Cleveland – June 2019 – Architecture and Public Art of University Circle

Featured on a number of postings, the University Circle area of Cleveland is home to Case Western Reserve University, as well as most of the museums for the city.

We were in town on this sunny Saturday for ‘Parade the Circle’ (featured on an upcoming posting), we also wanted to participate in a walking tour of the area lead by the volunteers from ‘Take a Hike Cleveland’, but apparently because of the parade they cancelled. As with other times like this, we made our own tour.



The Cleveland History Center features a carousel from a long lost amusement park – Euclid Beach.



The Cancer Survivors Plaza. A local independent newspaper named this the worst public sculpture in America, with the surreal look of the people seemingly running away from something.




The tower in the background (and on the featured photo for this posting) has unique brickwork.




Just across the street the Museum of Natural History has an excellent welcoming sign.



While the population of Cleveland has dropped precipitously over the last 50 years, there are still some grand old apartment buildings in the city, as evidenced by the Park Lane Villa.



The Maltz Performing Arts Center. Built in 1924 as the Temple Tifereth, it now serves the arts community.



There are statues scattered throughout the area.



A view of University Circle United Methodist Church.



There was once the largest skating rink the world located in here – the Elysian. It is celebrated by art on an electrical box.




Mark Hanna – While William McGinley was officially the president, Mark told him what to do.




A view of the Museum of Art.




Severance Hall – home of the Cleveland Orchestra.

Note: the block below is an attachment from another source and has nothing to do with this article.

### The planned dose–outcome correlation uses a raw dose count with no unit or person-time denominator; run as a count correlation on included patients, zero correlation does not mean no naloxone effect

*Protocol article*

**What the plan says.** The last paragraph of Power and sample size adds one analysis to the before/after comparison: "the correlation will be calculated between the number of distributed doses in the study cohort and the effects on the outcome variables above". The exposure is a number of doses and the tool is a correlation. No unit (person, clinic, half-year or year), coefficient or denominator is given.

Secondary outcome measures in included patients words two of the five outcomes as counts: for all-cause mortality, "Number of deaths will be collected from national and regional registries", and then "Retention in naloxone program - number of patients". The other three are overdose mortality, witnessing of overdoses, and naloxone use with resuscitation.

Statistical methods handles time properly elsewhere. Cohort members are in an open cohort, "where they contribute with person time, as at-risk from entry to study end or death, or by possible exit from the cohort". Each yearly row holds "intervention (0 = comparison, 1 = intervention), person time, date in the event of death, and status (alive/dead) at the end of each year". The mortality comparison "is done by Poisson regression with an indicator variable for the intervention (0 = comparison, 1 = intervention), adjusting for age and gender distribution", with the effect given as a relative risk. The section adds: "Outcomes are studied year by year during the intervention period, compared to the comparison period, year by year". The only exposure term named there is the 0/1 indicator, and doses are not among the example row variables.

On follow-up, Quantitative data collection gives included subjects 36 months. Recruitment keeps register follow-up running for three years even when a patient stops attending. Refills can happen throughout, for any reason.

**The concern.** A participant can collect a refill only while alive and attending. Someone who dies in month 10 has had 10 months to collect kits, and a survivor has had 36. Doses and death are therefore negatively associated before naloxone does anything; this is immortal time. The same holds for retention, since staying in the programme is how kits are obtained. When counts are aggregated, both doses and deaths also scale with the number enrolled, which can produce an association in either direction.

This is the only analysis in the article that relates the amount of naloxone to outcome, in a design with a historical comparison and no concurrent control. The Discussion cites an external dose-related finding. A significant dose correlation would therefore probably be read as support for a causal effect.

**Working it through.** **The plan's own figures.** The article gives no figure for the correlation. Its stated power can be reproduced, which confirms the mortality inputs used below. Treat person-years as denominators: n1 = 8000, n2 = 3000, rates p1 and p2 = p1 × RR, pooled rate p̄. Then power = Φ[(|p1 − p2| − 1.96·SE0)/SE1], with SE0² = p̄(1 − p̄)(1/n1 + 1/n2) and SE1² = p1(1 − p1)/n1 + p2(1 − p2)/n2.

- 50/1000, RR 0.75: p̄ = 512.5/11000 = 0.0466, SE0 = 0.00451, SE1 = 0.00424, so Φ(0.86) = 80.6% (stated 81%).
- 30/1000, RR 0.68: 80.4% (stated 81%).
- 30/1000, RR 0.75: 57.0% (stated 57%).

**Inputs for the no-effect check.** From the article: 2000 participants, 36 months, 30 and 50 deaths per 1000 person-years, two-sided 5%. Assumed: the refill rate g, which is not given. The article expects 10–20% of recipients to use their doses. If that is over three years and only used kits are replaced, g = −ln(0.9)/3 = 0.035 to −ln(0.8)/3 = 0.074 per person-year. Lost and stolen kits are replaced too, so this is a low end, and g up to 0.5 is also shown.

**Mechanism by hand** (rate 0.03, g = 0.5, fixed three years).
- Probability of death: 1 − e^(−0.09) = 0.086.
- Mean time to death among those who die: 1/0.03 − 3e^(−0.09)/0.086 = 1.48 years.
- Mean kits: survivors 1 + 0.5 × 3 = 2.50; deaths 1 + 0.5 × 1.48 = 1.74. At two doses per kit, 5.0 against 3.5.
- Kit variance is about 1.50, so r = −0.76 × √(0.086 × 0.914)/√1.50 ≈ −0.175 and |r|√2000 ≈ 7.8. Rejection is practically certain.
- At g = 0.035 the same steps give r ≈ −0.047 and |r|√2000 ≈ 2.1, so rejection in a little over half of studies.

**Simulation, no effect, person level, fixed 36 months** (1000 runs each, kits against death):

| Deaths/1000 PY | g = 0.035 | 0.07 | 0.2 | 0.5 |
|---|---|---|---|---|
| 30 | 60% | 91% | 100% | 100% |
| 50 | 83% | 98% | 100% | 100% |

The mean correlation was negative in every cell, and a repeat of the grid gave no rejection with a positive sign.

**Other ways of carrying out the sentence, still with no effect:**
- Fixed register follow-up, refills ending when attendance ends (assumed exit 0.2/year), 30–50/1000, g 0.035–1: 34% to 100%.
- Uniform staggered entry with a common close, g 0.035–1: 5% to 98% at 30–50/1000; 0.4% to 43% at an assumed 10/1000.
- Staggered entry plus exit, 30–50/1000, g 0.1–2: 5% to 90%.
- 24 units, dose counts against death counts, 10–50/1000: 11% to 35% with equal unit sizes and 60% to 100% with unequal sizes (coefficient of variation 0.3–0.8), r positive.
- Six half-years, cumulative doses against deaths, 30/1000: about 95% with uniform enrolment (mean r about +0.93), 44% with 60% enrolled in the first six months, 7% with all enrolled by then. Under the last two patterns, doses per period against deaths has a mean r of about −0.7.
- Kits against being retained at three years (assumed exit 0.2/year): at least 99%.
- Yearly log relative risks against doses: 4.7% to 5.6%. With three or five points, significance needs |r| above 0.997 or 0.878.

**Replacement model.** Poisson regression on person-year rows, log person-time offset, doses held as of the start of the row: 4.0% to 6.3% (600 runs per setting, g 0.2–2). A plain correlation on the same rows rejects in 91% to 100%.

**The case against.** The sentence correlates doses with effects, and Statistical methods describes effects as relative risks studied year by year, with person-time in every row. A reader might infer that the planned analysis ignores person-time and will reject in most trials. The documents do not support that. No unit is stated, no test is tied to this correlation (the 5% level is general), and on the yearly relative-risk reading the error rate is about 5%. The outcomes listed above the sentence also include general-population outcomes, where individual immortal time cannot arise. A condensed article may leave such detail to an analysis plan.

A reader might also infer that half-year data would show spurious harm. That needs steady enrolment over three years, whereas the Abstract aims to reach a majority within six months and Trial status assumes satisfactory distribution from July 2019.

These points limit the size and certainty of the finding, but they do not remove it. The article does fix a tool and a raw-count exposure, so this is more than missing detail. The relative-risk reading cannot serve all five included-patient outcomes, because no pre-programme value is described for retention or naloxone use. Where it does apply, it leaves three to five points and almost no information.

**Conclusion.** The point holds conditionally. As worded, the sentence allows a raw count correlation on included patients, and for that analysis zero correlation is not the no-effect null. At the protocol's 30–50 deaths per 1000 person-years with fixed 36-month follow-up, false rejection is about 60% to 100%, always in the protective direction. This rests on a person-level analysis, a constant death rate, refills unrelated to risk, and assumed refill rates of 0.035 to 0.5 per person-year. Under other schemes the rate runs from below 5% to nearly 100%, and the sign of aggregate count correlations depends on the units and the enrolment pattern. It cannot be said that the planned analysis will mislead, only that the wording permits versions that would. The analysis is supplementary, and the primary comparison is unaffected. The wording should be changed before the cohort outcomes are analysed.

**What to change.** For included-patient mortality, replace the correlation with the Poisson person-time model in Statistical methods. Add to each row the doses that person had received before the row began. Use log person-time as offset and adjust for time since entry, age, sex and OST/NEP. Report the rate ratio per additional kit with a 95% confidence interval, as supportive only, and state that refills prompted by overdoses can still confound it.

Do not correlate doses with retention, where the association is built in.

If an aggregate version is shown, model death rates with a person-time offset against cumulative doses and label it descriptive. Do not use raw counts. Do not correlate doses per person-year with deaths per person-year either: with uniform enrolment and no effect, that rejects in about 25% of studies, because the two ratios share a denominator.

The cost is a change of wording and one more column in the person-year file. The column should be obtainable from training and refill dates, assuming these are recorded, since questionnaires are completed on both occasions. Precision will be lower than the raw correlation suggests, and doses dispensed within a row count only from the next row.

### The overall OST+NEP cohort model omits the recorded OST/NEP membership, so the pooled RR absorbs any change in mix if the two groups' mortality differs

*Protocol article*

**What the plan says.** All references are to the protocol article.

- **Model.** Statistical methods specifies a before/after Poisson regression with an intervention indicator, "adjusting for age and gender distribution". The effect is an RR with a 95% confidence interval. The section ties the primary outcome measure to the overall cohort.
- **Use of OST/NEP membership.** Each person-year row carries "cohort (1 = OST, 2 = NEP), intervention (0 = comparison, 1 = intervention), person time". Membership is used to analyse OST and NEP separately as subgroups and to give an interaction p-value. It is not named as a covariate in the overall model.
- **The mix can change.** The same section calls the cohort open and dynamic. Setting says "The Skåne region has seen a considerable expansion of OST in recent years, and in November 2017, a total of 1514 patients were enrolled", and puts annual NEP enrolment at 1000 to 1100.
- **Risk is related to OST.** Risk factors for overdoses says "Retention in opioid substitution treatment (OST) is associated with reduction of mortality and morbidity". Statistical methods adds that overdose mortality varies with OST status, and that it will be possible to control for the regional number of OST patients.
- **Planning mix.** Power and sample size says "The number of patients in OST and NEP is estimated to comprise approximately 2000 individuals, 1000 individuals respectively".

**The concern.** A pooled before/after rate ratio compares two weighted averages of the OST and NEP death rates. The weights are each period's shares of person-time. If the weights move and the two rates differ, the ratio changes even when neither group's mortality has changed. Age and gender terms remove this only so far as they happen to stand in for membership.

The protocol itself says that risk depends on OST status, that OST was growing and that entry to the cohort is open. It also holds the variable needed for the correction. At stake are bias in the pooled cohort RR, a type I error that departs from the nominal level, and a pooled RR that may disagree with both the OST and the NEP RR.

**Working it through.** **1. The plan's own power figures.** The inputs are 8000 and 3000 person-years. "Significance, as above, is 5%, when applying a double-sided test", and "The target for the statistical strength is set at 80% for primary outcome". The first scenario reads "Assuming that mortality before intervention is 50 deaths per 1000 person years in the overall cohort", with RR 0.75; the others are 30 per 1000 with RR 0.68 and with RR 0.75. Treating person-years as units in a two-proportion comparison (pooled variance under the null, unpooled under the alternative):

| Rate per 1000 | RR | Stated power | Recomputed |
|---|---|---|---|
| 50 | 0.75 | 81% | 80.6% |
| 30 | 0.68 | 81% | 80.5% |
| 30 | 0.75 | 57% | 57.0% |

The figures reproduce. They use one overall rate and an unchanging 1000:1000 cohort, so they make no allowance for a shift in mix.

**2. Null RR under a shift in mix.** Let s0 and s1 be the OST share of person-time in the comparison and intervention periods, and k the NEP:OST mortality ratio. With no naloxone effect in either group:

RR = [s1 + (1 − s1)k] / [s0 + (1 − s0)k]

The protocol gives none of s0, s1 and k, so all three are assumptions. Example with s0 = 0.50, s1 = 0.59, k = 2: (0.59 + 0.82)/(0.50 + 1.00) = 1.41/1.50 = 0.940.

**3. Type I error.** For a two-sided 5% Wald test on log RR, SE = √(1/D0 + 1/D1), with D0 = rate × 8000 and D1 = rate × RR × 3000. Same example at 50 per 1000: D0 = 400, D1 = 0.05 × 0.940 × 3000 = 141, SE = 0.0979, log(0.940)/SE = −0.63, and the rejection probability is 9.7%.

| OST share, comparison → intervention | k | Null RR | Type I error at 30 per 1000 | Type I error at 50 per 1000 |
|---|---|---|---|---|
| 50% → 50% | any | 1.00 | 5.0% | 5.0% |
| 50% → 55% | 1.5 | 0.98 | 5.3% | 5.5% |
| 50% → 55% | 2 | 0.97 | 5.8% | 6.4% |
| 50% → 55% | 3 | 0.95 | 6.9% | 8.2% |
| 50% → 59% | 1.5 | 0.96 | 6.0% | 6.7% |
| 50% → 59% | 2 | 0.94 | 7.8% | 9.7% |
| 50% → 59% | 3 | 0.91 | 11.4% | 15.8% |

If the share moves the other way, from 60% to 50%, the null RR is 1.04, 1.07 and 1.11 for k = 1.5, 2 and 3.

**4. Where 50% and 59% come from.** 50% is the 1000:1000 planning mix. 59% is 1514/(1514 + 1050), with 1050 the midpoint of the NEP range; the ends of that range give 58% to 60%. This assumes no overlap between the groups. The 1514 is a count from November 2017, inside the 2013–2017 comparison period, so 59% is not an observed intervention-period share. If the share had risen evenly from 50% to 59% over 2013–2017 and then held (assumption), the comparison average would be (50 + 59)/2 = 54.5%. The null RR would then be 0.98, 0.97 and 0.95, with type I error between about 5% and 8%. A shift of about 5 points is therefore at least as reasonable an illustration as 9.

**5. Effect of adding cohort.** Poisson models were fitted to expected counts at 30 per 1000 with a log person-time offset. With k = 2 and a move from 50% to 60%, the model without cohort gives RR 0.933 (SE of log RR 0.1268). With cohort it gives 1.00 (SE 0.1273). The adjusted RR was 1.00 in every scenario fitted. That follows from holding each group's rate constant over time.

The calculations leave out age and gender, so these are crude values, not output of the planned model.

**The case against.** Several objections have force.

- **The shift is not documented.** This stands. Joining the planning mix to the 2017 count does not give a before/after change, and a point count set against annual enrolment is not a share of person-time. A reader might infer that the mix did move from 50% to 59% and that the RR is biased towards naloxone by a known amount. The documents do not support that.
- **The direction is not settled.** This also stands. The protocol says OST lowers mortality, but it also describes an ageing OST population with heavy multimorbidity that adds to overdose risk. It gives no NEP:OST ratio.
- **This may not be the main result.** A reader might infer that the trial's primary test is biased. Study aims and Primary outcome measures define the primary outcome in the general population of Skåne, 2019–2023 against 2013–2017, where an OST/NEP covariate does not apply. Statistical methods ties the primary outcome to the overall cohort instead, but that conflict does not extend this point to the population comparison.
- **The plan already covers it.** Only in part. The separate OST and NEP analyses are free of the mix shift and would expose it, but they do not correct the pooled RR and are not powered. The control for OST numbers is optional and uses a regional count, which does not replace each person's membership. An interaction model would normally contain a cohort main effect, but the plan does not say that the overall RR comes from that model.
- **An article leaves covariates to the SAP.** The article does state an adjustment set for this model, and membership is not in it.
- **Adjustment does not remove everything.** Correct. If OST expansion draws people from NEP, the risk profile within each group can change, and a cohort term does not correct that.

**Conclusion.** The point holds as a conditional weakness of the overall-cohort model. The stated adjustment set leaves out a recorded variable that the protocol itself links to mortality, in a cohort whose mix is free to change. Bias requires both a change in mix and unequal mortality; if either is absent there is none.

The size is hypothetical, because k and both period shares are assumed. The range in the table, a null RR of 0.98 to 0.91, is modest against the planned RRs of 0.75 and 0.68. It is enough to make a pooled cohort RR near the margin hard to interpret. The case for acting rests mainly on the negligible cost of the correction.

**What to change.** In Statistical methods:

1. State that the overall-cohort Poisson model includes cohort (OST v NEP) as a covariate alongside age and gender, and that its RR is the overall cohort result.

The Kelvin Smith Library at Case Western Reserve.



Case Western Reserve was at one time two separate entities, including the Western Reserve College for Women.



A chapel at Case Western Reserve.




Finally, the best building in the area. It is now home to the Cleveland Institute of Art, but it’s first life was as an assembly plant for making Ford Model T’s!






Houston – May 2019 – Random Views

We had a great couple of days in Houston, coming away with a great feel for the city. This posting is to cover the random sights that don’t fit anywhere else, like the featured image above from the Sam Houston Park Village with a little church in the middle of the skyscrapers downtown.

Even though I had been in Houston briefly a couple of times previously I had never seen the Astrodome. The world’s first indoor baseball and football stadium when it was completed in the early 1960s, it still stands unused.




The Wateralls across from the Williams Tower is 64′ high, 1 foot for each floor of the nearby skyscraper.




The ‘Twilight Epiphany Skyspace’ is located on the campus of Rice University. I had read that this was a cool thing to see, but when we got there in the middle of the afternoon I couldn’t understand why. It turns out you must be there at sunset or sunrise – maybe next time.




Houston is notorious for their traffic, with over 6 million people in the area and very little public transportation. They do however have a streetcar that covers a few miles in the center of the city.




As well as crossing a man made pond in the middle of Main Street.




Discover Park has an interesting pinwheel display with a device that when you blow into it just right, kicks off fans that make all the pinwheels spin.